What Are Mortgage Backed Securities?
In March, the Federal Reserve announced that it would begin purchasing a total of $1.3 trillion of mortgage-backed securities. This amount represents about 38% of the Bloomberg U.S. MBS Index. In return for buying these securities, the Fed will allow maturing securities to roll off its balance sheet. It will also reinvest the maturing proceeds. Currently, the monthly cap for purchases is $30 billion, but that will increase to $35 billion by September.
Mortgage-backed securities are a kind of bond, similar to a savings or Treasury bond. They allow borrowers to access capital more inexpensively. However, they can also have a significant impact on whether or not a borrower qualifies for a conforming loan. This is because they affect the conforming loan qualification process and who gets the money.
Although the value of MBSs varies, they are generally liquid and are traded between investors and dealers. Liquidity is determined by a number of factors, including the age of the security and the amount of outstanding mortgages. The underlying mortgages of an MBS are weighted according to their balances. This is called the “weighted average maturity” and “weighted average life” – they are averages of mortgage-backed securities.
Mortgage backed securities come in two main types: pass-through securities and collateralized mortgage obligations. Pass-through mortgage-backed securities are structured as trusts and pay out the principal and interest payments to investors. They typically have stated maturities between five and 30 years. Collateralized mortgage obligations are more complex and contain several pools of mortgage-backed securities, each with their own set of rules and priorities.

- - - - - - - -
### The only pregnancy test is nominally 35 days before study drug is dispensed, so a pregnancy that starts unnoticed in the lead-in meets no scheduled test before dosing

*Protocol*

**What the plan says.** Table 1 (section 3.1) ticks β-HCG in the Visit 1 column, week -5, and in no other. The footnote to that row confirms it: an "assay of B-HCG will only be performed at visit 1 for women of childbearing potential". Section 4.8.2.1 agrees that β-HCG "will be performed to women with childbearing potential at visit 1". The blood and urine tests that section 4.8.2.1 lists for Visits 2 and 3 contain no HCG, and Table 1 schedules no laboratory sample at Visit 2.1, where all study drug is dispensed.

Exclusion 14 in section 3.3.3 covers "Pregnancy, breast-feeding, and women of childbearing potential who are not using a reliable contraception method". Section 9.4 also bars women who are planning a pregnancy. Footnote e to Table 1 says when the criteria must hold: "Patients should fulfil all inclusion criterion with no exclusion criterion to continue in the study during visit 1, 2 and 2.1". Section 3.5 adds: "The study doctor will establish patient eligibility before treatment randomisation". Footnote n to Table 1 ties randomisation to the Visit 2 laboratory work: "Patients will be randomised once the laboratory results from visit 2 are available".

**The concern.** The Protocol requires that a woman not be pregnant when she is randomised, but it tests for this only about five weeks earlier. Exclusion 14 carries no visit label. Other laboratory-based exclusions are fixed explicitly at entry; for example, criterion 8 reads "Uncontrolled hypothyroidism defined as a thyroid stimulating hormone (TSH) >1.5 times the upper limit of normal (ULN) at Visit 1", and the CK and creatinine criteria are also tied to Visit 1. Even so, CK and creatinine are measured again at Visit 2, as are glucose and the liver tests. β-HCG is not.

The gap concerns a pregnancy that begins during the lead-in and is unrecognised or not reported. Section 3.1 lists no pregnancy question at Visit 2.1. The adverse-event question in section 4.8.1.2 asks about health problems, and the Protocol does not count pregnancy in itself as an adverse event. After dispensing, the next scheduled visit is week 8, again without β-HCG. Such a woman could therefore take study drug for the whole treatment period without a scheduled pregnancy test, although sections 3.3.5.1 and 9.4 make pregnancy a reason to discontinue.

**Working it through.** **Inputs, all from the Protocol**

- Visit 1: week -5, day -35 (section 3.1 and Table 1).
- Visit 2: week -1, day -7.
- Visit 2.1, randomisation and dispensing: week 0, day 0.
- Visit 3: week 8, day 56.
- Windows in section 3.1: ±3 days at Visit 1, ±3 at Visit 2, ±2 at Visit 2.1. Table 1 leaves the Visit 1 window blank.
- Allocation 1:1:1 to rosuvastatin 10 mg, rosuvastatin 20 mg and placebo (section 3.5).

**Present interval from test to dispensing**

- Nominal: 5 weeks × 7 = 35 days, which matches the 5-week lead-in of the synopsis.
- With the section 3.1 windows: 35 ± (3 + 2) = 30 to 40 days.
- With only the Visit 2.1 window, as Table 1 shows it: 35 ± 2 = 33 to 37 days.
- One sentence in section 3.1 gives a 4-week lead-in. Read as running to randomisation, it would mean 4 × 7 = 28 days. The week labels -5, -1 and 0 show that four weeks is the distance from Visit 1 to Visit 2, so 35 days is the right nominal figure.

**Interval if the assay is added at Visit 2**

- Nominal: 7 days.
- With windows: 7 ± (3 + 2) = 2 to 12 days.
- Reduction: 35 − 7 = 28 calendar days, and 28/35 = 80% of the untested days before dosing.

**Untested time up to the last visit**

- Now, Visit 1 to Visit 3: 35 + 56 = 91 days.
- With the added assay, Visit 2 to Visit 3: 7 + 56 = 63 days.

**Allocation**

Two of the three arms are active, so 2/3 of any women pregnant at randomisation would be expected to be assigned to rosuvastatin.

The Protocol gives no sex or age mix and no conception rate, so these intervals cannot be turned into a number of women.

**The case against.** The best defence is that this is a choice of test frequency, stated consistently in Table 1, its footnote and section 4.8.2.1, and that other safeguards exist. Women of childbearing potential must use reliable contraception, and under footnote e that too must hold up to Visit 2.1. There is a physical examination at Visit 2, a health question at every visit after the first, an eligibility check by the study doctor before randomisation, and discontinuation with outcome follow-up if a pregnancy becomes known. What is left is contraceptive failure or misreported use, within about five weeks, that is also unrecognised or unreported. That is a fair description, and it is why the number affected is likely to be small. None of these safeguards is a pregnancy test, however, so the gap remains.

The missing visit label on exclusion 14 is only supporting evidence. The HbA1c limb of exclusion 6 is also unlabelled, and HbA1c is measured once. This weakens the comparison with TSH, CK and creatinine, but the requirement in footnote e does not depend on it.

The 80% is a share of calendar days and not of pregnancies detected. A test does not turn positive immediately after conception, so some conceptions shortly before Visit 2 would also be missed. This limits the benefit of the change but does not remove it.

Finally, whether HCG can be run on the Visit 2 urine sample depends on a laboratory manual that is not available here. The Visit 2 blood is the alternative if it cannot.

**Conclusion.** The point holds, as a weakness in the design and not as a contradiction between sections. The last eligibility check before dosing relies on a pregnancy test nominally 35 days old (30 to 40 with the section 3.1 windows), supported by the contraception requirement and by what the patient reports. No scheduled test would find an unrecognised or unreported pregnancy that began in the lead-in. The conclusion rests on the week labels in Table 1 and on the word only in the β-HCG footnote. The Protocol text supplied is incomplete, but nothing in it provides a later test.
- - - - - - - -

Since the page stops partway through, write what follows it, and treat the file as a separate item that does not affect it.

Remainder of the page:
Mortgage-backed securities (MBS) played a significant role in the 2008 financial crisis. In 2008, banks and lenders were under pressure to provide credit to high-risk borrowers. However, mortgage-backed securities failed to meet these expectations, leading to a housing market crash. With the housing market in a shambles, more people began walking away from their mortgages. This caused the value of conventional mortgages underpinning the MBS market to drop rapidly.
Another major risk associated with MBS is repayment. This is comparable to the “Call” risk in options. When interest rates are low, mortgage borrowers tend to repay a higher share of the outstanding principal. This lowers the maturity risk but increases the reinvestment risk, which can adversely impact your portfolio.
Mortgage backed securities are a great way to plan for the future, but they may not be appropriate for all situations. Traditional bonds with specified maturity dates can be used for planning purposes as well. A government-owned corporation called Ginnie Mae backs mortgage-backed securities, and it ensures that they are backed by the full faith and credit of the U.S. government.
A mortgage-backed security can diversify a portfolio and provide monthly payments. However, these investments are subject to collateralized mortgage risks. Homeowners may decide to refinance their mortgages, which could result in the repayment of the principal to investors. Additionally, investors are exposed to liquidity and market risk.